BOB GARFIELD: This is On the Media. I'm Bob Garfield.
BROOKE GLADSTONE: And I'm Brooke Gladstone with a few of your comments and an update. A recent segment on whether public radio should continue to receive government money generated a torrent of viewpoints. Delta Leeper from Auburn Hills, Michigan said that public funding wasn't worth the hassle, quote, “It’s a tiny sliver of the federal budget that gets way too much pressure from politicians on the right. It’s also only a portion of the total funding for NPR. Why not give up the federal money and fund NPR entirely through listener contributions and sponsors?” And Michael from Pennsylvania agreed, quote, “When you take public money, you accept all of the strings that politicians attach. NPR would be a lot better off walking away from the public trough.” On the other side, some listeners took issue with our guest Nick Gillespie’s argument that forcing conservatives to pay for NPR was akin to forcing taxpayers to pay for religions that they might not believe in. Mark Naimark argued that, quote: “Tax deductions for religious groups mean that every taxpayer in America is forced to pay for other people’s belief systems.”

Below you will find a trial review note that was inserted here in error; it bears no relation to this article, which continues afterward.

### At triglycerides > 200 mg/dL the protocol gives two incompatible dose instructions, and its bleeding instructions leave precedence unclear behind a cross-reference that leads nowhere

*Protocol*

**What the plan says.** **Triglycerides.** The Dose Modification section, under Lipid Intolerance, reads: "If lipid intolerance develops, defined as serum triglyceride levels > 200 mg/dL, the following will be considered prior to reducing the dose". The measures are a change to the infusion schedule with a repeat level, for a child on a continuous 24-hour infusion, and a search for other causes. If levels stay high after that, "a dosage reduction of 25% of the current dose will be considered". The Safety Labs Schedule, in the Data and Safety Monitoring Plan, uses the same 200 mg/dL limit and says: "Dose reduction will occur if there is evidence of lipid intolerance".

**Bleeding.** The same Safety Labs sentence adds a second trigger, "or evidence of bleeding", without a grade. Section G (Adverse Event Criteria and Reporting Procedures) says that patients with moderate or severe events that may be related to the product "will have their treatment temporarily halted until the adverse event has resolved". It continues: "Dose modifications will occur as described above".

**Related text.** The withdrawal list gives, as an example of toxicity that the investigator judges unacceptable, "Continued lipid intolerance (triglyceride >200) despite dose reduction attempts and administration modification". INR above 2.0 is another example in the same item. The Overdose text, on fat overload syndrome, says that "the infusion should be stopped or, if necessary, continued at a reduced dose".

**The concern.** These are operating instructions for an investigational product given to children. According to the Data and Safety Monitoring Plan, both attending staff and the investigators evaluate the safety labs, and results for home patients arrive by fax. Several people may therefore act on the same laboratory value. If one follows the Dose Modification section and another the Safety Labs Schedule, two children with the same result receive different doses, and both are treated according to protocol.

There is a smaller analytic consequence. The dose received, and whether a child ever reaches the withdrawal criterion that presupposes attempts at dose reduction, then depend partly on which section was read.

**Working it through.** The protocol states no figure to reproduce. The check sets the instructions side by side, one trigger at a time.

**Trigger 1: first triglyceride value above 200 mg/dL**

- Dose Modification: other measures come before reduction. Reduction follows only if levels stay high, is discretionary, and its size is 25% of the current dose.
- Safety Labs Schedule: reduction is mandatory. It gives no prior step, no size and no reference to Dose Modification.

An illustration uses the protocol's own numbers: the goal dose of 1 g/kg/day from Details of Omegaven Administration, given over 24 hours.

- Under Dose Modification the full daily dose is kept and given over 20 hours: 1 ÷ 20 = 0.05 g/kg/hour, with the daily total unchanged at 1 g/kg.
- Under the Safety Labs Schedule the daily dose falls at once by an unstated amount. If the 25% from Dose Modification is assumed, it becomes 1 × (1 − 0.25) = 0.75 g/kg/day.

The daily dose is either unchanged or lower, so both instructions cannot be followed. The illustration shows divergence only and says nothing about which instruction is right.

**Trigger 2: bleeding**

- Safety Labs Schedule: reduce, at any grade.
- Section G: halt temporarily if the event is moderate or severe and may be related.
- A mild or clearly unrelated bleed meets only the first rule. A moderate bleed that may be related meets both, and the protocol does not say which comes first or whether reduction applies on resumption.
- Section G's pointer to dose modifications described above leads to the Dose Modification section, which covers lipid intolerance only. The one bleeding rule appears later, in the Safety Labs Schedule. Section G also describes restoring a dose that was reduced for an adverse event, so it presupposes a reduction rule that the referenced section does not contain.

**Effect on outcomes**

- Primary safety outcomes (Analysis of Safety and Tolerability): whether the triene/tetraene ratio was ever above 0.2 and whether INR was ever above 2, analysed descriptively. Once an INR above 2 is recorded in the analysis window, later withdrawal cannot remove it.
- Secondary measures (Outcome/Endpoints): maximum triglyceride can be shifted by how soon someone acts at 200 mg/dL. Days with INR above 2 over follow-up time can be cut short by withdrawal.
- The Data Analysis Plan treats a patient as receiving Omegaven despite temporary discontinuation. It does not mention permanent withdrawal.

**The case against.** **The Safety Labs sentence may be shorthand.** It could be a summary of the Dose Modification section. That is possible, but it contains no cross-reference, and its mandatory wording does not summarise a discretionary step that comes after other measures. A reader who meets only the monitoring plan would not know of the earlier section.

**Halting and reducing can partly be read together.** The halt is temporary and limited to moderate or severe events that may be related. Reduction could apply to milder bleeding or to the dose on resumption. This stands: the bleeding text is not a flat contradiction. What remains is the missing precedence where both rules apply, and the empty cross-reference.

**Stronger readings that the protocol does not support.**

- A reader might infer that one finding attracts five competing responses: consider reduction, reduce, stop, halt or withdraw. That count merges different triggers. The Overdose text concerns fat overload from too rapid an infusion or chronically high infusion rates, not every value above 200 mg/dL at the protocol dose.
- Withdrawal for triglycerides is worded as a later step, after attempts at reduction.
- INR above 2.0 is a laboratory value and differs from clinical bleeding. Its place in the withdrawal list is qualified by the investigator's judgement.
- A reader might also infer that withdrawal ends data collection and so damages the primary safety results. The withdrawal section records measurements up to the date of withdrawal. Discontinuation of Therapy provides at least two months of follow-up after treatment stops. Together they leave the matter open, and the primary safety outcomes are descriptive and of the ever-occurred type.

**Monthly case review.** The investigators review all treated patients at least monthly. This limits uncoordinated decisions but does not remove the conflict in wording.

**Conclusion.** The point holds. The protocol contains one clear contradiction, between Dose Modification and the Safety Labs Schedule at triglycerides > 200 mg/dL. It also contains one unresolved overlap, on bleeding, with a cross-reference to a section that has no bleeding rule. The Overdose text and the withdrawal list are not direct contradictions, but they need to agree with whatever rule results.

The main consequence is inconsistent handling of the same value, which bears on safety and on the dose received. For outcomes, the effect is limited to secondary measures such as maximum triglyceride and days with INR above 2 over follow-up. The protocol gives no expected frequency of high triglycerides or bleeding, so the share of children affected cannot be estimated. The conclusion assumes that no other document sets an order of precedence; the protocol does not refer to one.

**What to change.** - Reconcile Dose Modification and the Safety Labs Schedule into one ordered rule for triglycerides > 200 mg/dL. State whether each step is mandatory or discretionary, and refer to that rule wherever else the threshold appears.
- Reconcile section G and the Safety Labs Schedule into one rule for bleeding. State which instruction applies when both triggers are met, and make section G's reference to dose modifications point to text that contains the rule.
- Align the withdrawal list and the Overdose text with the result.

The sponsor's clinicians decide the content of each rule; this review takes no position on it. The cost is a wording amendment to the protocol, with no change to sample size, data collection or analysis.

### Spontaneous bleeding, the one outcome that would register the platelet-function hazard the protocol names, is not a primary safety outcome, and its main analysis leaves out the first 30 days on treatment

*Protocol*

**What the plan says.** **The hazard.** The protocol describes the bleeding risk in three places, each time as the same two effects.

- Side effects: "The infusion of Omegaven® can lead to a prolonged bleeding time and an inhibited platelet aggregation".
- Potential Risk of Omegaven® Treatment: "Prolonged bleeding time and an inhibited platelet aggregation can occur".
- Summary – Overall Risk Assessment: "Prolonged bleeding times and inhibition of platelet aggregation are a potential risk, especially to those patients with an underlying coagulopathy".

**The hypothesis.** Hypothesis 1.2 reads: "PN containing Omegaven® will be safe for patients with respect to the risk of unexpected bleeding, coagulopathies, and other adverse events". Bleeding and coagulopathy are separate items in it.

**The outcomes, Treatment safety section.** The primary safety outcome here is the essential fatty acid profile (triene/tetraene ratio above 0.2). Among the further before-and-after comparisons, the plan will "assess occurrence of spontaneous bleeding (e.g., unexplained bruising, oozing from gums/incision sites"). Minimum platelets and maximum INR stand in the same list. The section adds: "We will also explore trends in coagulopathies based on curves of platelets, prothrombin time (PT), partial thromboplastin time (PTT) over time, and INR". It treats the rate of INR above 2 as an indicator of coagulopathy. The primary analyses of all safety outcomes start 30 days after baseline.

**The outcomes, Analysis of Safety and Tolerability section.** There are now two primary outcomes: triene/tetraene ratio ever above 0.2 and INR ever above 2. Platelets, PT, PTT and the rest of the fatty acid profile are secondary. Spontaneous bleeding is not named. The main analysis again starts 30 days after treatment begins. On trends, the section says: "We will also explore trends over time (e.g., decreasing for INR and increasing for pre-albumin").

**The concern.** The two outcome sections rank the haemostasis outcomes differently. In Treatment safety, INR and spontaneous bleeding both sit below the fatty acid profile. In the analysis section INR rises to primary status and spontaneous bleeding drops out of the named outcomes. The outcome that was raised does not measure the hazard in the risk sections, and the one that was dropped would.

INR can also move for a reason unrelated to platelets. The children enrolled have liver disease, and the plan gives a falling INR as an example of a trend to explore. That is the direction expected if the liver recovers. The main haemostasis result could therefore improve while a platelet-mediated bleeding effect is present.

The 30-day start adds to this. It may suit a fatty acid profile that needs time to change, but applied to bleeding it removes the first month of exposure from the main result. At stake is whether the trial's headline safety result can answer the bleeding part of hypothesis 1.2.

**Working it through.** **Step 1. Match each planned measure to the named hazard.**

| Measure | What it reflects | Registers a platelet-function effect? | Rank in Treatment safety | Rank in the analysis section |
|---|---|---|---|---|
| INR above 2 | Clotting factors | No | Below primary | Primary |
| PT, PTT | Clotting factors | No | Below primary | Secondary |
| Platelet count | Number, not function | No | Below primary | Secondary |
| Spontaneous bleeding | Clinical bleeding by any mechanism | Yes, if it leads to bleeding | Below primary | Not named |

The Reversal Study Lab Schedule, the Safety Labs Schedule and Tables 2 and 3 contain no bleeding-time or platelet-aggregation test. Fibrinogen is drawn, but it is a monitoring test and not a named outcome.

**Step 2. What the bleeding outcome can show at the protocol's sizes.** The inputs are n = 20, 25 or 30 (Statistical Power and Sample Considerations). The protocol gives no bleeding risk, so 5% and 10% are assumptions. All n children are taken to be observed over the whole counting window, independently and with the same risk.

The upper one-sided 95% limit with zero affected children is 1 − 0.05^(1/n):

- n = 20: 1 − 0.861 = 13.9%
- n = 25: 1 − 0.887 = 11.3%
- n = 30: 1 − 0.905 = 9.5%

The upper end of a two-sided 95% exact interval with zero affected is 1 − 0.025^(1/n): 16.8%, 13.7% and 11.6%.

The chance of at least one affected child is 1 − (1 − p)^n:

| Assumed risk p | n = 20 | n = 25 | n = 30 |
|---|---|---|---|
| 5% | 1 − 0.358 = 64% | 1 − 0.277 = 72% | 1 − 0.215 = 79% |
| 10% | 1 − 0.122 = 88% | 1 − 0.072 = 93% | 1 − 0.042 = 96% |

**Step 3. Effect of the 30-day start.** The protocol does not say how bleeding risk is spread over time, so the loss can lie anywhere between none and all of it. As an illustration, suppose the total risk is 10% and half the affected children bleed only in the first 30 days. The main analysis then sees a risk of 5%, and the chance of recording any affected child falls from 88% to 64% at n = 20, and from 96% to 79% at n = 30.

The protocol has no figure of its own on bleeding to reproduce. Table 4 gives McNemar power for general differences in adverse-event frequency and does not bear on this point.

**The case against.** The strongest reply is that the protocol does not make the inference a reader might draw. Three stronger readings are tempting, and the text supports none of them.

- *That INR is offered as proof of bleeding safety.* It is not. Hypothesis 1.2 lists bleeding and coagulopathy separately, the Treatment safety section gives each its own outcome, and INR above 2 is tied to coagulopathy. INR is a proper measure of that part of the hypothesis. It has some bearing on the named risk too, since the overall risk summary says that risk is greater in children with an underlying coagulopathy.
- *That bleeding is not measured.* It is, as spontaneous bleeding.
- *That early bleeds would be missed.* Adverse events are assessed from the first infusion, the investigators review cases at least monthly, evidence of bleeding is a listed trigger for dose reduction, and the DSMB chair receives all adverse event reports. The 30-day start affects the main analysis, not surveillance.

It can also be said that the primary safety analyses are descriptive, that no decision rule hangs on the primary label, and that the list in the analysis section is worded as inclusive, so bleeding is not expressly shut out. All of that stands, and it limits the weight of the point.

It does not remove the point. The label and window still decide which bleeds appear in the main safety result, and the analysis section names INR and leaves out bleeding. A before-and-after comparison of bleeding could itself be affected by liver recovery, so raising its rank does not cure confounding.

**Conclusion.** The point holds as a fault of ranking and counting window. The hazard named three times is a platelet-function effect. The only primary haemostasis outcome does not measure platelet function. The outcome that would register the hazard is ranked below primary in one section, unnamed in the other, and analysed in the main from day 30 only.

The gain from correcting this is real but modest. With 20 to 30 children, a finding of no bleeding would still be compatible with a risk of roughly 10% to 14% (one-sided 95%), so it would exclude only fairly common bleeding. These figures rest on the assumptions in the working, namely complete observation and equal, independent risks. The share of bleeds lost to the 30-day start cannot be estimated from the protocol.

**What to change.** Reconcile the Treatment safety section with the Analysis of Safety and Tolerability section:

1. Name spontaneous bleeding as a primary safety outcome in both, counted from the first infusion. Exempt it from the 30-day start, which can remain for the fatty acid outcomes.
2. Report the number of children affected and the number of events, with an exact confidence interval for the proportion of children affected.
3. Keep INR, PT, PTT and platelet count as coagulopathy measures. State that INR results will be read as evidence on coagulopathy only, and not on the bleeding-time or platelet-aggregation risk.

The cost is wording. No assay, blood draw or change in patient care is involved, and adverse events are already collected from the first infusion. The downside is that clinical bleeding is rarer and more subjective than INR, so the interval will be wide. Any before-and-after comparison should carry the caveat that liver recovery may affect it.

BROOKE GLADSTONE: And this update: On Thursday, House Democrats voted down a Republican initiative to defund NPR. Virginia Republican Eric Cantor, soon to be House Majority Leader, said the vote showed that Democrats still don't get it.